North Devon Coast

National Landscape

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Croyde and Georgeham

Croyde, with its popular sandy beach, is certainly one of North Devon’s better known spots, but there’s a lot more to discover in the surrounding area. From the delightful village of Georgeham to the east, with its variety of charming local pubs, country walks and nature reserves, to the dramatic Baggy Point and nearby Putsborough Sands in the north. To the south, why not enjoy the spectacular walk up over the headland and down to Saunton and Braunton Burrows?

Landscape and nature

The first thing many people think of when they hear Croyde mentioned is surfing. But look beyond the waves and wetsuits and you’ll find a whole lot more to this beautiful part of the North Devon coast. Croyde is a charismatic coastal community of colour-washed cottages and wonderful wildlife. And while this village might be small, it certainly packs a punch when it comes to tourism. It’s not difficult to see why.

You might not think it, but this small parish is packed with wildlife. The unspoilt maritime heathland up on Baggy Point, owned and managed by the National Trust, allows flora to flourish. In late spring and early summer the cliff tops are transformed into a beautiful natural garden as pink Thrift flowers burst into bloom with Sea Campion, Kidney Vetch, Sheep’s Bit Scabious, Rock Spurrey and wild carrot. And as spring gives way to summer you’ll see the pretty colours of Bell Heather and the very rare Rock Sea Lavendar. Baggy is also one of the few places where you can spot both spring and autumn squills – special members of the bluebell family. Hairy Birds-Foot Trefoil is another rare plant that thrives here.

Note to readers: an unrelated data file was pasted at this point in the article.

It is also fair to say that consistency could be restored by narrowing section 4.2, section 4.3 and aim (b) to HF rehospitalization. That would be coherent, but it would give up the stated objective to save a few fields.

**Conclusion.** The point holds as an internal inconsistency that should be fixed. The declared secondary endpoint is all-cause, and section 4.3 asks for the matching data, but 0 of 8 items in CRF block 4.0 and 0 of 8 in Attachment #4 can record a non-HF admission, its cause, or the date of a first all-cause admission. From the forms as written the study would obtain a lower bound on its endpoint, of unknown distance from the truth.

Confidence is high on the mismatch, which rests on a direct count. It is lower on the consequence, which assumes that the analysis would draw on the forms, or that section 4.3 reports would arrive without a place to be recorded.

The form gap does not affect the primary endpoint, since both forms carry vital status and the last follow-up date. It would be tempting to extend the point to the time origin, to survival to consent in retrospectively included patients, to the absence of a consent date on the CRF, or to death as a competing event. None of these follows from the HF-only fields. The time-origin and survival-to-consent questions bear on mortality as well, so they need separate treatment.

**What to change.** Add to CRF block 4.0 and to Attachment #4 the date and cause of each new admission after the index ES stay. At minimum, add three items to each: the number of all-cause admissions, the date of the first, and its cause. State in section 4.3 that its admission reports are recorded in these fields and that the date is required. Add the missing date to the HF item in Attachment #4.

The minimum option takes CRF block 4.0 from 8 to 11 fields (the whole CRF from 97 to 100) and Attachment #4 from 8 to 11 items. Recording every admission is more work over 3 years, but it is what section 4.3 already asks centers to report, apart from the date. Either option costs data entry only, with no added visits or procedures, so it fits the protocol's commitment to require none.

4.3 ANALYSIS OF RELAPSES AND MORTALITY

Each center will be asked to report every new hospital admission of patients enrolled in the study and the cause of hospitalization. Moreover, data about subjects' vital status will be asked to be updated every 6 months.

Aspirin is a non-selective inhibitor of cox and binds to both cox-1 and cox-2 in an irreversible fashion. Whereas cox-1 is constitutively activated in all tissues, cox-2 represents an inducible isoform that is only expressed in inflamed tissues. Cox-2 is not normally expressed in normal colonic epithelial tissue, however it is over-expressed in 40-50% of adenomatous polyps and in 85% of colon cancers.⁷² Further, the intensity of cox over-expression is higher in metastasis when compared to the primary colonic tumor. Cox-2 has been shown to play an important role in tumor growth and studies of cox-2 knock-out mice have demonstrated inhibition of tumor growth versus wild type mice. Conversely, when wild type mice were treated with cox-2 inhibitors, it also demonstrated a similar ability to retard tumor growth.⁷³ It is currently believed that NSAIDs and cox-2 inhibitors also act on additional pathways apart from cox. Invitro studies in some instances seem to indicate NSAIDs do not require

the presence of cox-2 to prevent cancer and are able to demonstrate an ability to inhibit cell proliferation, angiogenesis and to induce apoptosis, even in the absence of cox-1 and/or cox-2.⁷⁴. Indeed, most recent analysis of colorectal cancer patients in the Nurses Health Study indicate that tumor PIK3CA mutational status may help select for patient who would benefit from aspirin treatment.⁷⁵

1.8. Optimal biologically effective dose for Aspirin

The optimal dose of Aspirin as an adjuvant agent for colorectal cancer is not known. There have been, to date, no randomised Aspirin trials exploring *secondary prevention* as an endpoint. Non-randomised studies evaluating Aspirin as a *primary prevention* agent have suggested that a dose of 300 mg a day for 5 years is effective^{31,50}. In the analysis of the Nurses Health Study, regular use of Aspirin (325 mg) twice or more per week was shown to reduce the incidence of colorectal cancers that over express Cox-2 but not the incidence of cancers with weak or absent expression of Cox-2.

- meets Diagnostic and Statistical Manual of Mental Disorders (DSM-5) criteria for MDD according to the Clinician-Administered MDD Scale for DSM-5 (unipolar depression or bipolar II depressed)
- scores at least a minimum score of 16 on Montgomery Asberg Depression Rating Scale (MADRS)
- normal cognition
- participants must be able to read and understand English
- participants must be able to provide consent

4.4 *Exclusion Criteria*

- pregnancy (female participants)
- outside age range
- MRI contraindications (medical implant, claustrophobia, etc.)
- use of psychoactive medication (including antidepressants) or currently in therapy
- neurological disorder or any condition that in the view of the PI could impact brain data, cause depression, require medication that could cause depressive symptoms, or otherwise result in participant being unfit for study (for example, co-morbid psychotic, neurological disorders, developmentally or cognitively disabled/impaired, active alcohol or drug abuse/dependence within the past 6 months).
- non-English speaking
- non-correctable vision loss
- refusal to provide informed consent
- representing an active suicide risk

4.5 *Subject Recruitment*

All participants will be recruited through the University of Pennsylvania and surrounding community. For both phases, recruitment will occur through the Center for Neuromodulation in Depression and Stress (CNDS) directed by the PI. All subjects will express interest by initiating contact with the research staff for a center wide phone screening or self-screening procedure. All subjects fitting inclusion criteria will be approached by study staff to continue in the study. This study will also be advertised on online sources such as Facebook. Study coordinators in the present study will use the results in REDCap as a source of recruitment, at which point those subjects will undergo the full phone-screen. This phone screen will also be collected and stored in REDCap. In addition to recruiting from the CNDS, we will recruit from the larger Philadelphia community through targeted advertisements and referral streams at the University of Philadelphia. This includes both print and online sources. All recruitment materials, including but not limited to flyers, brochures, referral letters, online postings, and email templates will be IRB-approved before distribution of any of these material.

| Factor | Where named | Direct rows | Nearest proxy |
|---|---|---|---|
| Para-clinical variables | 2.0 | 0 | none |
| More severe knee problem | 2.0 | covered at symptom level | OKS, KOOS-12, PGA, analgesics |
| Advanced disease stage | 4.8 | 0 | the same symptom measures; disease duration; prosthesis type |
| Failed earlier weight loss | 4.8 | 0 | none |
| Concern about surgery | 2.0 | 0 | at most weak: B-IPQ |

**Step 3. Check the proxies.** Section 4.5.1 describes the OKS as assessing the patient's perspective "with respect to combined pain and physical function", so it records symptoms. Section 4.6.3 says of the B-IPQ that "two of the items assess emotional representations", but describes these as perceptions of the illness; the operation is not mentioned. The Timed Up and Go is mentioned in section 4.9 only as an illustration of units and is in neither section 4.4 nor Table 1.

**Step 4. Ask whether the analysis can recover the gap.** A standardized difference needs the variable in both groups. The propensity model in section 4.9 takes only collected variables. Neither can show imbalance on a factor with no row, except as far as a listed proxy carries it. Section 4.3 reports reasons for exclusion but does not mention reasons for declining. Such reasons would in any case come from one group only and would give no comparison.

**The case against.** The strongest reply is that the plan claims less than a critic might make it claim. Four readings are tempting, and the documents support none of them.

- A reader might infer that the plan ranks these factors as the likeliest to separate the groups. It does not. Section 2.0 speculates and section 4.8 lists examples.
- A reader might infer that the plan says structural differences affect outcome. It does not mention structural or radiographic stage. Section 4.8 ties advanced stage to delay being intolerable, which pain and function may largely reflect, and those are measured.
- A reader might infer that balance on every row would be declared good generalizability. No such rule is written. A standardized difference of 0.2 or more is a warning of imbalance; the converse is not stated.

It’s not all about flowers, though. Don’t be surprised if you see Buzzards, Fulmars and Peregrines soaring through the skies above Baggy. And if you look out to sea you might spot a hungry Gannet divebombing from sky to sea in search of lunch. Seals and porpoises are popular visitors to the coast and, back on land, it’s not unusual to find an otter pottering around. Sometimes they even visit the centre of Croyde. And did you know about the Croyde Toad Colony? It’s the third largest in the country. During their spring migration to spawning sites, special road signs are put up to alert motorists to the toads’ movements. Volunteer patrols are even set up to keep the little creatures safe.

But if you’re a real fan of the great outdoors, then a visit to Chapel Wood is a must. This beautifully enchanting wood is one of the oldest of the RSPB’s reserves, established in 1951. As you wind through the woodland on narrow footpaths you’ll find a wide range of woodland birds such as Great Spotted Woodpeckers, Green Woodpeckers, Nuthatches and Tawny Owls as well as the occasional Redhatch and Pied Flycatcher. You might even bump into a happy little Dormouse or come across Red Deer, or Badgers.

With so much nature crammed into such a small place, it’s no surprise that this area is often noted for these qualities. The area contains around fifteen conservation schemes and boundaries including a Regionally Important Geological Site (RIGS), County Wildlife Sites (CWS) and a Site of Special Scientific Interest (SSSI).

Arts, food and culture

Croyde has a thriving surf culture, and for good reason. Croyde Bay is one of Europe’s most renowned surf spots. The strong currents and powerful waves bring seasoned surfers here in droves. For the less experienced, Putsborough offers slower waves and more gentle currents. The surrounding landscape provides a breathtaking backdrop too. If you don’t have any of the gear, you’ll find plenty of places that hire everything you need within Croyde. 

Alongside Croydes’ famed ice-cream parlours, the local menus often feature a range of mouth-watering local produce; the AONB landscape being both a feast for the eyes, soul and stomach.